As rich as the Ashkenazic Jewish tradition is, once each year I lean toward going Sephardic for a week. That time is, of course, Passover, when the two largest groups of Jews follow very different food customs.
The Ashkenazic Jews are from France, Germany, Eastern Europe and their descendants. Sephardic Jews are the Jews of Spain, Portugal, North Africa, the Middle East and their descendants.
On Passover, most Jews avoid chametz, leavened products from wheat, barley, rye, spelt and oat, the five grains mentioned in the Talmud, one of the central works of the Jewish people. Hundreds of years later, and during the 13th century, post-Talmudic authorities added another group of restricted foods to the original five grains.
This second group of foods is called kitniyot (KIT-nee-yaht) and it includes corn, rice, millet, sesame and poppy seeds, and legumes such as lentils, chick peas, fava beans and edamame. The Sephardic Jews refused to go along with the prohibition. This was what they grew, and this was what they ate. But the Ashkenazic communities honored the restriction of avoiding kitniyot, and it became their tradition.
This Passover food custom is probably the best-known of the differences between the Sephardic and Ashkenazic Jews, and it is a big one. While the commandment to avoid chametz is written in the Talmud, the eating of kitniyot is not a law. It is not a commandment. It is a custom. And they weigh differently.
Rabbi Phyllis A. Sommer, an Ashkenazic rabbi from Am Shalom in Glencoe, Ill., knows of many Reform rabbis, including herself, who eat kitniyot during the holiday. "There's this sense that we can all eat kitniyot because the Sephardic do," she says. She buys corn tortillas — not wheat — and makes her own refried beans by boiling and squashing them.
Why more restrictions?
"It was about appearance," says Sommer, meaning that raw kitniyot resembles the five grains, making it easy for someone to get them confused with chametz. One more reason: These products typically grew next to grain fields and it was not unusual for a small amount of chametz to get mixed in.
"We have to figure out how to celebrate the spirit of the holiday," Sommer says. "It should be less of a food issue and more about how people want to make Judaism a part of their lives."
Some rabbis say, what's the big deal? It's only eight days! There are more food choices than ever.
"For me it all hinges on the line from the Haggadah," says Rabbi David Young of Congregation B'nai Tzedek in Fountain Valley, Calif. "In every generation, a person is obligated to view oneself as personally freed from Egypt. We are told that it is our obligation to feel what they felt and understand what they went through. Today we have it so easy compared to the slaves in Egypt, but to get just a taste of what they went through, we make it a little difficult to cook for a week."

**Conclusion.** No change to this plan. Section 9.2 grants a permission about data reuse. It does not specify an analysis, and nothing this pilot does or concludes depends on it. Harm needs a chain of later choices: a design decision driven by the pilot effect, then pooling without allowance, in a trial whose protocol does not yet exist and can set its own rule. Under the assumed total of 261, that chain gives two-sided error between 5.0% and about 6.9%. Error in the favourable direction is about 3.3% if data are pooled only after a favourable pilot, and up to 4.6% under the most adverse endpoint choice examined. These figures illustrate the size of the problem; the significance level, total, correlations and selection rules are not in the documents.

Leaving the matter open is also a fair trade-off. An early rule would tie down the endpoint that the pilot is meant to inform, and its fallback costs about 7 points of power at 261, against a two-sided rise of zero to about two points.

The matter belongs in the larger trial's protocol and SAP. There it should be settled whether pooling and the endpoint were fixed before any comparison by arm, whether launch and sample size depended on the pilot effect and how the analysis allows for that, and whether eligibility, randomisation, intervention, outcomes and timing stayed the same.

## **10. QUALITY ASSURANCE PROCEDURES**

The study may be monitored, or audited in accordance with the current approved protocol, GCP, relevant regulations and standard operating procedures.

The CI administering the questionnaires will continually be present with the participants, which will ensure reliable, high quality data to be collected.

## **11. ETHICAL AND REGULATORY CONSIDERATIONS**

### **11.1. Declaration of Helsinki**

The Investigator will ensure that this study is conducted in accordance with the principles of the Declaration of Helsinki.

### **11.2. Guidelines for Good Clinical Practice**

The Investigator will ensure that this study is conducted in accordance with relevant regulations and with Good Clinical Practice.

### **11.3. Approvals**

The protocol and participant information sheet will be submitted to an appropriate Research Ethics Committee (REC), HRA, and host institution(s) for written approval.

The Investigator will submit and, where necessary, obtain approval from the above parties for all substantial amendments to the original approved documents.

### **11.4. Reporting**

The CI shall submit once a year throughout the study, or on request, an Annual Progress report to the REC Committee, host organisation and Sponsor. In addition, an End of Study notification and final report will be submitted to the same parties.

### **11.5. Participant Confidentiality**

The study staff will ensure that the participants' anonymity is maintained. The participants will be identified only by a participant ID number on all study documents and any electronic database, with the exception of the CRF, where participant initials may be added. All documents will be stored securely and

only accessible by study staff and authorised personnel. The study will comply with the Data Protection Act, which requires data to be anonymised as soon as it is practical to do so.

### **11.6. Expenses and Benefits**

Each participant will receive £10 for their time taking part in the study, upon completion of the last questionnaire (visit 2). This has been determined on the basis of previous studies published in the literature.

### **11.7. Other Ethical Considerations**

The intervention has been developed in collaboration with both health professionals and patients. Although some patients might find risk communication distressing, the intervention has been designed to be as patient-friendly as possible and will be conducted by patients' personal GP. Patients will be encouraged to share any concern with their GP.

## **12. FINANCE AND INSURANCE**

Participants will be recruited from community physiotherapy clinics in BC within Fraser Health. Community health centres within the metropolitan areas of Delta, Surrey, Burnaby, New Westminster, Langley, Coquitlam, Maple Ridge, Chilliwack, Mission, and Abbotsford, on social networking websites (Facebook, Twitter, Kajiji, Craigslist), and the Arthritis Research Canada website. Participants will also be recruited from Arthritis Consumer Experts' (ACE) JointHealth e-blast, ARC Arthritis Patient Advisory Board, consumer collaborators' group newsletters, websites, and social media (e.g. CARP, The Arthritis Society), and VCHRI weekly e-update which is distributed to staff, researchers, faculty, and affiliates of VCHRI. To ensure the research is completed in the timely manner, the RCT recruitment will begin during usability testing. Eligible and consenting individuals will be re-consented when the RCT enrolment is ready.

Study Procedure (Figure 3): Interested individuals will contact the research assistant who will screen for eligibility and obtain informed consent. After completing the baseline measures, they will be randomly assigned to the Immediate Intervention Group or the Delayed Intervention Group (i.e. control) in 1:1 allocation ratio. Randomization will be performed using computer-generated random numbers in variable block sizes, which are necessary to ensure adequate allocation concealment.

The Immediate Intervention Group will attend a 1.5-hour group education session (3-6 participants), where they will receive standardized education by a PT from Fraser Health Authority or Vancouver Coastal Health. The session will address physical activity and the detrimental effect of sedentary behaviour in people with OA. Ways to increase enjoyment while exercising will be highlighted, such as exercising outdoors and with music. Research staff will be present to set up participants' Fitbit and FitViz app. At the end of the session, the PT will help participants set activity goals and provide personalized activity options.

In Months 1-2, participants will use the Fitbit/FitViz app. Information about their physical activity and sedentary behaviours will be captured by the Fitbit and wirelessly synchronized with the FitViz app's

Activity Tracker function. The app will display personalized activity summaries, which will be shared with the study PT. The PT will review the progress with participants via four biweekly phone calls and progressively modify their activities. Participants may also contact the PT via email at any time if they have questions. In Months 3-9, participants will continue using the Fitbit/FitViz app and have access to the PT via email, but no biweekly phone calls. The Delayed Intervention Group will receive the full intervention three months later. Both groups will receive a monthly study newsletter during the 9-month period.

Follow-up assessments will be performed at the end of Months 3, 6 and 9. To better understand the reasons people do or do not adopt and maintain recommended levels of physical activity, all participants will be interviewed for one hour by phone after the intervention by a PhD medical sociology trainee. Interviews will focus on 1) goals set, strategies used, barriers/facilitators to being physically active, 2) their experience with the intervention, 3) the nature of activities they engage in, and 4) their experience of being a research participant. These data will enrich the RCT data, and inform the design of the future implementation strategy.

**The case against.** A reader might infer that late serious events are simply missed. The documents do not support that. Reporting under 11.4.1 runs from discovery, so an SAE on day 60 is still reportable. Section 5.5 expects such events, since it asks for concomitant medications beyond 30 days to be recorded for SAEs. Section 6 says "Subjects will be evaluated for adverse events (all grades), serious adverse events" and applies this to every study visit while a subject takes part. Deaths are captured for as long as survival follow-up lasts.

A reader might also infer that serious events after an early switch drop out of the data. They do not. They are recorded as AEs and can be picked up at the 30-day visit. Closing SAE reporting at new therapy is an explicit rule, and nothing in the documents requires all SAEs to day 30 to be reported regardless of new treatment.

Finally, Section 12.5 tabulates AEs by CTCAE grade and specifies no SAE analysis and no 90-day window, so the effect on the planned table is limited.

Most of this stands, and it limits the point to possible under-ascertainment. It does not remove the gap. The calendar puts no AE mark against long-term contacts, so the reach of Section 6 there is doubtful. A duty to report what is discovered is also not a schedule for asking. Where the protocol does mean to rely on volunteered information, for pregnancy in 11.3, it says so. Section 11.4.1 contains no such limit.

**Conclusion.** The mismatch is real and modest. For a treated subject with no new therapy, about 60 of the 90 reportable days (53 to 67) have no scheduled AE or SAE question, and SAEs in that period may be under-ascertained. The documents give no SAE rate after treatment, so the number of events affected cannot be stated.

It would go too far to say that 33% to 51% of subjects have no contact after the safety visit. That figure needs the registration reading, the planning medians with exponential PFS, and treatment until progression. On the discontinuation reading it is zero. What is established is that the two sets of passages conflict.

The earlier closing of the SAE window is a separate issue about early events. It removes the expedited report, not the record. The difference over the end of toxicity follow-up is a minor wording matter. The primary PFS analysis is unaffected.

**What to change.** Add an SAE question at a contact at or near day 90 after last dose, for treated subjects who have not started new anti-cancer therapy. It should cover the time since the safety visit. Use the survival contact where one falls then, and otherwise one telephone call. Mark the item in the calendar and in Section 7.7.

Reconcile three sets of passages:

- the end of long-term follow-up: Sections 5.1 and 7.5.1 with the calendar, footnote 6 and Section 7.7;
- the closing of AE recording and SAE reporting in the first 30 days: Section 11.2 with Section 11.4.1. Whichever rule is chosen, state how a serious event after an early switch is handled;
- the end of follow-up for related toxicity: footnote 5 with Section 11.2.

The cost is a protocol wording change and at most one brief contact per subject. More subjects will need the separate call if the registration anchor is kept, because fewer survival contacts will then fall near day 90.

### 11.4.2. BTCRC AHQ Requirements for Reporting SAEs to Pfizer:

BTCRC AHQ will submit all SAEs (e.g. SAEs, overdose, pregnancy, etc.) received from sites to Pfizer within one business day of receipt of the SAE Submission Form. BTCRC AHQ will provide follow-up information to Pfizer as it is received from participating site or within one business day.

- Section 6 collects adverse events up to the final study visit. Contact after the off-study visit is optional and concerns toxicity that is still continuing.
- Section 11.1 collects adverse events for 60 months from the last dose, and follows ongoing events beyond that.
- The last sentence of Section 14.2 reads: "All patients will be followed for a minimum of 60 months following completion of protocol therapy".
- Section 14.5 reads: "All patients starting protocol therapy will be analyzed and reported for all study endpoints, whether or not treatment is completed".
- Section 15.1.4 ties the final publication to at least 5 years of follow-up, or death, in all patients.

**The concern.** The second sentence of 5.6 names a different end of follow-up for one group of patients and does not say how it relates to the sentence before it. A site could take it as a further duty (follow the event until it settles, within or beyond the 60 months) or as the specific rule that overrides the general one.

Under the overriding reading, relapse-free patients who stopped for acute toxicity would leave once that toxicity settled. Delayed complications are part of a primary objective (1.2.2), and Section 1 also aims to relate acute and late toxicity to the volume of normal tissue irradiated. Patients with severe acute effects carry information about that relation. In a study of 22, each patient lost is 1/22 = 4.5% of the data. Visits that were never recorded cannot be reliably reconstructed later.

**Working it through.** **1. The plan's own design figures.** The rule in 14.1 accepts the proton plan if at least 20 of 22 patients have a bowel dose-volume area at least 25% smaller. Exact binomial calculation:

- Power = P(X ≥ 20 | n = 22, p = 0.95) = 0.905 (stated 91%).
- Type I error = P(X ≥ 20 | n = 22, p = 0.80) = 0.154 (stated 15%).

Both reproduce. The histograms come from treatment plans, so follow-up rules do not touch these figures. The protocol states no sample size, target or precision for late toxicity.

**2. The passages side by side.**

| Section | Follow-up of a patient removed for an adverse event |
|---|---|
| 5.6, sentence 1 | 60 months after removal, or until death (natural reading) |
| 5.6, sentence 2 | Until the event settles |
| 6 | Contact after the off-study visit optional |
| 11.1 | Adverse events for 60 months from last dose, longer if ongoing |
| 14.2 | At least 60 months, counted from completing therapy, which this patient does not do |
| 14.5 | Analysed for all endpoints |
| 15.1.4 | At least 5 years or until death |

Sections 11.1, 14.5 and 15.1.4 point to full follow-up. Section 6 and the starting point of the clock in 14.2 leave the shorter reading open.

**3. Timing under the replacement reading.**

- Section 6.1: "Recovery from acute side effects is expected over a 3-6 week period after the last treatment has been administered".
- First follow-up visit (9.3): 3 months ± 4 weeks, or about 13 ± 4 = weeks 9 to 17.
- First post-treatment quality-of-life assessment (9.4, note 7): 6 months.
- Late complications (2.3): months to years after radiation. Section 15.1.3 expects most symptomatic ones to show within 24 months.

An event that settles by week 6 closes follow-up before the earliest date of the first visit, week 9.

What if you have no religious food traditions?
Growing up, there was no heroic effort in my parents' home to scout for breadcrumbs under the sofa, nor were there four sets of dishes — one for meat, one for dairy, plus separate meat and dairy dishes for Passover.
Kids are like little video cameras running around with legs. They record everything. Take everything in. What did I record? Hit playback — not much there in terms of food customs.
After I married a man who lives more Jewishly than I ever did, I found myself going through the motions. I paid exorbitant prices for kosher-for-Passover foods; spent days setting up three tables for 28 Seder guests; had many conversations with my sister about how many briskets she should bring; set out the Czechoslovakian plates my grandparents brought back with the 18-karat gold rims. I now know that to undergo the whole experience is to take over your life for an entire week.
I know people who keep a proper kosher house, and to them it's relevant and comforting.
But the way I remember the Seder, I mumbled away at a Haggadah but no one teased out any meaning. Everyone wanted to get past the service and on to the meal. The Seder lasted one night and Passover was finished.
I came to realize that what mattered more was about being a Jew morally. If Passover is a holiday of redemption, then how are we to be free? How are we to free others?
During a Seder my husband and I hosted, I took so much joy in inviting immigrants from Belarus who had never experienced a Seder. The grandmother taught piano. Her son was an engineer, the daughter-in-law a chemist. No one could find a job here. They followed along, sort-of-politely-smiling, with their Russian Haggadah translations.
The next day, my dad reached out to a friend who owned a furniture store in Skokie, Ill. In less than a week, the young man, trained as an engineer, was hired. Selling La-Z-Boy recliners. He had a job, in America.